Notebooks. Netbooks. Smartphones. Tablets. In 2011, the default state of personal computing is mobile–traditional desktop PCs are still with us, but they’ve become the outliers.
It wasn’t always so. In their earliest days, in fact, PCs weren’t primarily deskbound; they were entirely deskbound. The notion that you might be able to carry one wherever your work took you was a radical thought.
That changed on April 3rd, 1981 when a startup called Osborne Computer Corporation announced the Osborne 1 at the West Coast Computer Faire at San Francisco’s Brooks Hall. It was the first true mass-produced portable PC and one of the most popular computers of its time. That makes this Sunday, April 3rd, 2011, as good a day to celebrate the thirtieth anniversary of portable computing as any–and to remember Adam Osborne, the company’s founder.
Today, Osborne is most famous for having failed. The conventional wisdom is that his company nosedived into bankruptcy after he announced new computers before they were ready, leading customers to stop buying the Osborne 1–a blunder that’s known as “the Osborne Effect” and which comes up to this day when tech companies announce upcoming products prematurely (or, like Apple, refuse to do so).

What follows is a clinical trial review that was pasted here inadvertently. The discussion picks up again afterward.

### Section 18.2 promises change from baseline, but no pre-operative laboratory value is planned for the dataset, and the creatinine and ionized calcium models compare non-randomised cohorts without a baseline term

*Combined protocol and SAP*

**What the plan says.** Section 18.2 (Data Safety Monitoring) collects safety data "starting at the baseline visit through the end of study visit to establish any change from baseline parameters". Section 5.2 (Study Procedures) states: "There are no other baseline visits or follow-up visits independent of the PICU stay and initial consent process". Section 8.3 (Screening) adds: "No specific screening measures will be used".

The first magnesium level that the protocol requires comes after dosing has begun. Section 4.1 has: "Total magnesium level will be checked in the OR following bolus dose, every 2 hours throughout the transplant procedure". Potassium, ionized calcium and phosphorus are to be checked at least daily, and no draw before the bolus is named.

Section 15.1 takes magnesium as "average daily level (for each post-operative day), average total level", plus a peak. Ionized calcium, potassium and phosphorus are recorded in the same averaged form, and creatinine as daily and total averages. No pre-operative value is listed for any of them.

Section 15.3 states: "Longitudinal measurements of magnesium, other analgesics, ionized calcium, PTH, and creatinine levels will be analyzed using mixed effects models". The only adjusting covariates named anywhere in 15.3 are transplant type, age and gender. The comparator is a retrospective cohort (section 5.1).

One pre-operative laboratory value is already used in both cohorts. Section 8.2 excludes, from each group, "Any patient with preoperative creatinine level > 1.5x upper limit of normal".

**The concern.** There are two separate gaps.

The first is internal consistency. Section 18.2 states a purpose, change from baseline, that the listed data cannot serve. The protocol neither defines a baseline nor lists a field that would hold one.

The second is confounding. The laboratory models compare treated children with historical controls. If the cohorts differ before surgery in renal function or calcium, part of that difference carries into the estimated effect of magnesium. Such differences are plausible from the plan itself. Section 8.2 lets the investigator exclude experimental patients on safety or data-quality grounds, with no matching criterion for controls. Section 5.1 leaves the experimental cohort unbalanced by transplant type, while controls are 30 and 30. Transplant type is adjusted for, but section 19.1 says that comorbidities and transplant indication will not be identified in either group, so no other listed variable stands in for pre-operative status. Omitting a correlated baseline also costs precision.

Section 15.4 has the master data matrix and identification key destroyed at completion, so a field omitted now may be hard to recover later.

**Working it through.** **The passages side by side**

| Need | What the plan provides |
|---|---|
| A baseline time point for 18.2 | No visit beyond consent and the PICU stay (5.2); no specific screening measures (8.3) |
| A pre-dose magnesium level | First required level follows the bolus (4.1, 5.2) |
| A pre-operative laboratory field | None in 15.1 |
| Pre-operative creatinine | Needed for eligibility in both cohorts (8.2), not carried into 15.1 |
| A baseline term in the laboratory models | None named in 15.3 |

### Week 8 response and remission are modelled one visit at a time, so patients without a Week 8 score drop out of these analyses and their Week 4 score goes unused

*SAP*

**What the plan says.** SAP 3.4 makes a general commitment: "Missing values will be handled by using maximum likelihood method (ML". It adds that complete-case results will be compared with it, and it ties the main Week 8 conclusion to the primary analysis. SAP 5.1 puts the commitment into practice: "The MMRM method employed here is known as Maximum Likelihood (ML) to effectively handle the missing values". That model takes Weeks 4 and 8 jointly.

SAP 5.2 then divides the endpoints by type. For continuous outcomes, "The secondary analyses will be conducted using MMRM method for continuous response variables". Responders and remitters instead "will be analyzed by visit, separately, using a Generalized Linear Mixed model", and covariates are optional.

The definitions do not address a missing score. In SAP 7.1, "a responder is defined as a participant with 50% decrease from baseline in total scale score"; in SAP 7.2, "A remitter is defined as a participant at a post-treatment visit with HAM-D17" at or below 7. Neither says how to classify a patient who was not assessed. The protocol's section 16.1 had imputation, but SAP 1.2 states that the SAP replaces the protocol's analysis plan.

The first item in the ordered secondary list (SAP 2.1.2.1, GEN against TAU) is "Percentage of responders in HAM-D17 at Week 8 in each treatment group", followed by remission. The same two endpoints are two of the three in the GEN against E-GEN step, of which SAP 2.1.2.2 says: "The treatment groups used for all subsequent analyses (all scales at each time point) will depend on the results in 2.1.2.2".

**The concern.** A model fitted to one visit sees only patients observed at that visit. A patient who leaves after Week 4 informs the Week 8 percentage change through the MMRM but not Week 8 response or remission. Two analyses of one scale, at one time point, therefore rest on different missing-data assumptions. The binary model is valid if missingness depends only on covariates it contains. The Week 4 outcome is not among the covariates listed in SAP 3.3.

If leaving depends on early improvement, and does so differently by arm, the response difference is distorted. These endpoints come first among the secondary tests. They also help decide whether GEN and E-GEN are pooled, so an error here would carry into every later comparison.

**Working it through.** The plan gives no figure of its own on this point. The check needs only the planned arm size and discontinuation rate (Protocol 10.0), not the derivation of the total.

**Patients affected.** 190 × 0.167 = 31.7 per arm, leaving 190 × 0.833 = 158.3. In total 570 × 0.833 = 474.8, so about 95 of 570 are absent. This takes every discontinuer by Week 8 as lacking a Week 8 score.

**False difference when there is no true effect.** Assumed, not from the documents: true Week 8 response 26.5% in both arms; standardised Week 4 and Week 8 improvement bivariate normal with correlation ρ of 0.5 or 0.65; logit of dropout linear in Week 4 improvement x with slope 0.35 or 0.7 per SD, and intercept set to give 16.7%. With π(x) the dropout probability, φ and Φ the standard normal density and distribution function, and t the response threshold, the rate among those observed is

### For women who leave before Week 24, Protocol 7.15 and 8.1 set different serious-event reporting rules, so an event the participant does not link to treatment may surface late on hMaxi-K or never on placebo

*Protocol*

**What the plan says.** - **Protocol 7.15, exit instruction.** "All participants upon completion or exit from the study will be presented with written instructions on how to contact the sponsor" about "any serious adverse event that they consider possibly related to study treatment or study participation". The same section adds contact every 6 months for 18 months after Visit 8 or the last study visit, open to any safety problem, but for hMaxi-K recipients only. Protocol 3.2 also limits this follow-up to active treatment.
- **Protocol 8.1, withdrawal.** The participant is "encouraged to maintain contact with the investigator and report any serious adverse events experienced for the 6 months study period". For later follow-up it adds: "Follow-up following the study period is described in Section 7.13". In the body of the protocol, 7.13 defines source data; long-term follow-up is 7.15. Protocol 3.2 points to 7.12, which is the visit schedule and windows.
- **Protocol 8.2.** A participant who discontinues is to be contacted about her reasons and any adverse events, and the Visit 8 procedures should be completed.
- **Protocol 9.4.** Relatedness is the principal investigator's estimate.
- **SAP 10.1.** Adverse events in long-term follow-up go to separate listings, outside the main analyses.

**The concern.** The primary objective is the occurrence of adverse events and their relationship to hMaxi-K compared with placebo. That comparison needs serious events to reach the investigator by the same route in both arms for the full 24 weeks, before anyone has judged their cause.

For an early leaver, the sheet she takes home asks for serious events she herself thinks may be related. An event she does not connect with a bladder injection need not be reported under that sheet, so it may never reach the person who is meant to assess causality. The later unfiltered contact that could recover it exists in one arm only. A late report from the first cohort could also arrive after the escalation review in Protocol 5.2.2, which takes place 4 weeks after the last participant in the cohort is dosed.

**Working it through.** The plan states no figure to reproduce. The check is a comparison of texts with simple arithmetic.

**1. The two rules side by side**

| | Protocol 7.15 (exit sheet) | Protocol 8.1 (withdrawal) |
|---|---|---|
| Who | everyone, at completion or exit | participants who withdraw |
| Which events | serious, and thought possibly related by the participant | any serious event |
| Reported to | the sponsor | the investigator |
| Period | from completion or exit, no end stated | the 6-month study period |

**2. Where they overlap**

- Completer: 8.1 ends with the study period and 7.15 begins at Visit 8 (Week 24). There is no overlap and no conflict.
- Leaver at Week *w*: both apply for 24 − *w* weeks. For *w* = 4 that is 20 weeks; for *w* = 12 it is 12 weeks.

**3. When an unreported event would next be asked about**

The conventional wisdom about Osborne Computer’s demise is wrong–more about that later on–but it is true that the company went from being described as possibly having “the steepest sales slope of any company” by analyst (and eventual Compaq chairman) Ben Rosen to bankruptcy in slightly over a year and a half. It remains one of the most sobering case studies in Silicon Valley history.
“There were three major people in the industry: Bill Gates, Steve Jobs, and Adam Osborne, and not necessarily in that order.”
But while failure is part of the Osborne story, it’s not the whole story. It’s not even the most significant part of it. For one thing, the details on Osborne Computer Company’s rise are at least as interesting as its fall. For another, Adam Osborne did a lot of stuff besides name a popular computer after himself. He founded the first significant company devoted to publishing books about microcomputers. He was a hugely influential tech pundit. And after Osborne Computer fell apart, he founded another company that also collapsed–but not before helping to pioneer the idea of really cheap software.